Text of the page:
Patents, copyrights and trademarks are all forms of intellectual property. For the purpose of this piece, patents — particularly design and utility patents — will be the focus of the conversation. While all three types of IP are indeed essential for success, hardware-focused products rely heavily on patents. Before we delve into commercialization let’s quickly review what exactly a patent is.

Patent. A patent for an invention is the grant of a property right to the inventor, issued by the United States Patent and Trademark Office (USPTO). U.S. patent grants are effective only within the United States, U.S. territories, and U.S. possessions. There are three types of patents: utility, design and plant patents.

  1. Utility patents may be granted to anyone who invents or discovers any new and useful process, machine, article of manufacture, or composition of matter, or any new and useful improvement thereof;
  2. Design patents may be granted to anyone who invents a new, original, and ornamental design for an article of manufacture; and
  3. Plant patents may be granted to anyone who invents or discovers and asexually reproduces any distinct and new variety of plant.
Researching Patent Options

There is nothing more time consuming and resource draining than filing a patent only to later realize that there is already a patent for a similar invention. To avoid this scenario completely, conducting a patent search is in order. Patents hinge on the fact that they are one-of-a-kind; therefore, taking the time to research current patents and confirm that an invention does not already exist, should be the very first step. The USPTO makes it possible to conduct a preliminary patent search on your own; however, it is highly recommended that you consult with a licensed patent search firm to assist with the bulk of the research. These firms have vast experience researching and are extremely knowledgeable in the classification systems.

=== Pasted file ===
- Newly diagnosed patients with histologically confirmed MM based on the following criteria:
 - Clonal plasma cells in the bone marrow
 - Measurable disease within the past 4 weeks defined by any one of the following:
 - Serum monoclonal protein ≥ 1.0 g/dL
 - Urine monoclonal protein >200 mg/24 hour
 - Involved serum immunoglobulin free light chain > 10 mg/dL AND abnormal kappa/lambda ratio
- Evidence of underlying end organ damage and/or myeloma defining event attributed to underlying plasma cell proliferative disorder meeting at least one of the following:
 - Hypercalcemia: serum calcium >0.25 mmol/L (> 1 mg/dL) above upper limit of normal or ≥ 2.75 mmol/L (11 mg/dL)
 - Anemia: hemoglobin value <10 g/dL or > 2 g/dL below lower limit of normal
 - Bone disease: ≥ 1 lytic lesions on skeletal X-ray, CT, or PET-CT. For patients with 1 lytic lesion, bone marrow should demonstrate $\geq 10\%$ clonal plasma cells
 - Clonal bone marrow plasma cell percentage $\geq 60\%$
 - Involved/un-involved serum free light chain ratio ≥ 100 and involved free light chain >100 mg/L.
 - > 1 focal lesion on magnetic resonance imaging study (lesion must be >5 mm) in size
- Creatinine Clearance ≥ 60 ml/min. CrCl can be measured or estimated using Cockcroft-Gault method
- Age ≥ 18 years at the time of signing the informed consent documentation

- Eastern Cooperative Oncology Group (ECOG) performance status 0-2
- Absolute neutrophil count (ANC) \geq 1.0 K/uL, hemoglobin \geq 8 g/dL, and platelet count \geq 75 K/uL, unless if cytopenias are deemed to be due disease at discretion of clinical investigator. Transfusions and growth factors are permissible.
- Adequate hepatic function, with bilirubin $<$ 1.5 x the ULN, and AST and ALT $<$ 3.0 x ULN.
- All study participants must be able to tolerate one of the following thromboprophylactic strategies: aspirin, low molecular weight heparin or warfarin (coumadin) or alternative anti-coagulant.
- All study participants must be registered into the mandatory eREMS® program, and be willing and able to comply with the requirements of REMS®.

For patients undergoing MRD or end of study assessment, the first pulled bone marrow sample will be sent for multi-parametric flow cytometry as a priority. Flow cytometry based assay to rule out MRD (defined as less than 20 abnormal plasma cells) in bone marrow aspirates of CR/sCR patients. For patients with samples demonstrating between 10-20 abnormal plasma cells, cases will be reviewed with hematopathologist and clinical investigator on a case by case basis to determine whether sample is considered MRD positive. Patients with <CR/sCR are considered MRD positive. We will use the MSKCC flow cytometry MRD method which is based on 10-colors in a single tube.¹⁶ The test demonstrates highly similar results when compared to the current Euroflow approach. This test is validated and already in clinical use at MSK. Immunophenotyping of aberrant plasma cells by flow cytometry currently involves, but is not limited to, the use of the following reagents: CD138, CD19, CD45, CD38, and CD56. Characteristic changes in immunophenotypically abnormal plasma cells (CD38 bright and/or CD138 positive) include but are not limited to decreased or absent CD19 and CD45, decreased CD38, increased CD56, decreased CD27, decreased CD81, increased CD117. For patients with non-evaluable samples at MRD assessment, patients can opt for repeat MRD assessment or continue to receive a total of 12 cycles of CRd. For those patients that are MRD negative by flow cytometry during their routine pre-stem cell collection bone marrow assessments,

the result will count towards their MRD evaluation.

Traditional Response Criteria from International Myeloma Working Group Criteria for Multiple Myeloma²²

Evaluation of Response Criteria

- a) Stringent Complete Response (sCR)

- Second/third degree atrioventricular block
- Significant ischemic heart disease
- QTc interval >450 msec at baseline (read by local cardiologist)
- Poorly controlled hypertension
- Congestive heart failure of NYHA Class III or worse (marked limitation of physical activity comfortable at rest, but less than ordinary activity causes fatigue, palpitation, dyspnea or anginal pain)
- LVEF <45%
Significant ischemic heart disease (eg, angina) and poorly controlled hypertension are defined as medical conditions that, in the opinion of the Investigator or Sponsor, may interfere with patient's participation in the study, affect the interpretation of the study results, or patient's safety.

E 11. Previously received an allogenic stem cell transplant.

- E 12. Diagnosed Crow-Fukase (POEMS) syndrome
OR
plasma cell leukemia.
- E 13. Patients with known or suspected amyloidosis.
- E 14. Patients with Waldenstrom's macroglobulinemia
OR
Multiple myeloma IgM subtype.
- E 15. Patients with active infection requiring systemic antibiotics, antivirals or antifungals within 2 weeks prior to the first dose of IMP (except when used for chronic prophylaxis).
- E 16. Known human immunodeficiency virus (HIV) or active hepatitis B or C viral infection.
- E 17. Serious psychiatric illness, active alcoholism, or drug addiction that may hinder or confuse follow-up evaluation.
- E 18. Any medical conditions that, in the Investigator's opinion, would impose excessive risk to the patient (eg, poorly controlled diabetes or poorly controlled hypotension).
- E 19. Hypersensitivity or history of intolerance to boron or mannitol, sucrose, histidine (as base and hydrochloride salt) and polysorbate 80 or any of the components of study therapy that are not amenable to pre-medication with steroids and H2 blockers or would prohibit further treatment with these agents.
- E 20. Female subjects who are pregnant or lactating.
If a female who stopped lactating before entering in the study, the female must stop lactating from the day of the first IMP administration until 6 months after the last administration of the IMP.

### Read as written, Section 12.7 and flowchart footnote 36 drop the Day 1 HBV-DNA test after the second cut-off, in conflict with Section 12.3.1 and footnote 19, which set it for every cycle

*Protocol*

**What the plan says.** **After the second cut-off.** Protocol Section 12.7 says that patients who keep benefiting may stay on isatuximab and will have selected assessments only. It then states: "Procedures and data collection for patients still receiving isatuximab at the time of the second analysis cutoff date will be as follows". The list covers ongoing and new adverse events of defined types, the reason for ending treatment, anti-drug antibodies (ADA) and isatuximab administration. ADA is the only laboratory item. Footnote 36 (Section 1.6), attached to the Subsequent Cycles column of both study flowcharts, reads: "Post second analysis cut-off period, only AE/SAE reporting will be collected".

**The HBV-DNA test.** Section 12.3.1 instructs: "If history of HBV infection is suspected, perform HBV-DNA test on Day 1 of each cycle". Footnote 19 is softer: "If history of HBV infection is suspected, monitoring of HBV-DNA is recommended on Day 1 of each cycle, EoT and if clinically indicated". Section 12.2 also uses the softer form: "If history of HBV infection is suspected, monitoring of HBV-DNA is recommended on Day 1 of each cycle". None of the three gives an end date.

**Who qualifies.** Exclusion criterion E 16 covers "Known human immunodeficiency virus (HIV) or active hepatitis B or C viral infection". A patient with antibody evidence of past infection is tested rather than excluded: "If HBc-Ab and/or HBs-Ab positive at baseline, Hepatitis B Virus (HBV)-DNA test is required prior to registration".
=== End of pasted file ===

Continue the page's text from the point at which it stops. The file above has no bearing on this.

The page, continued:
Once the research portion has been conducted, the next common early-stage question that resonates in the mind of entrepreneurs is, Do I need to patent my design? Having a patent for your product design allows you to claim all rights to the product. Often a design patent is overlooked and underutilized since this type of patent focuses more on the exterior design, features and overall aesthetics of the product and less on functionality.

Design patents extend to what is exactly shown in the drawings, nothing more. Having high-quality professional line drawings by a CAD designer is extremely advantageous. With a design patent, you are able to use the coveted phrases, patent pending and patent issued on all marketing material, and have confidence that your invention is protected for the next fourteen years. A design patent coupled with a utility patent provides overlapping protection for both the inner workings and exterior design of your product, and is a powerful tool in your IP arsenal.

In contrast to design patents, utility patents focus solely on the inner workings of your invention, its unique functions and overall usefulness. An invention is deemed useful if it provides an identifiable benefit and is capable of use. People often refer to utility patents as “patents for invention”. According to the United States Patent and Trademark Office, ninety-percent of the patent documents issued by the USPTO in recent years have been utility patents. With a utility patent your invention will be protected for the next twenty years.

Design and utility patents each have a distinct form of protection and are often used congruently. It is best to consult with a licensed patent attorney to review the options and see what type of protection will be the most beneficial and cost-effective.

Filing for Provisional v. Non-Provisional Utility Patents

So, you have done your research and are confident that your new product has not been previously patented, now is the time to decide if you need to file for a provisional or non-provisional utility patent.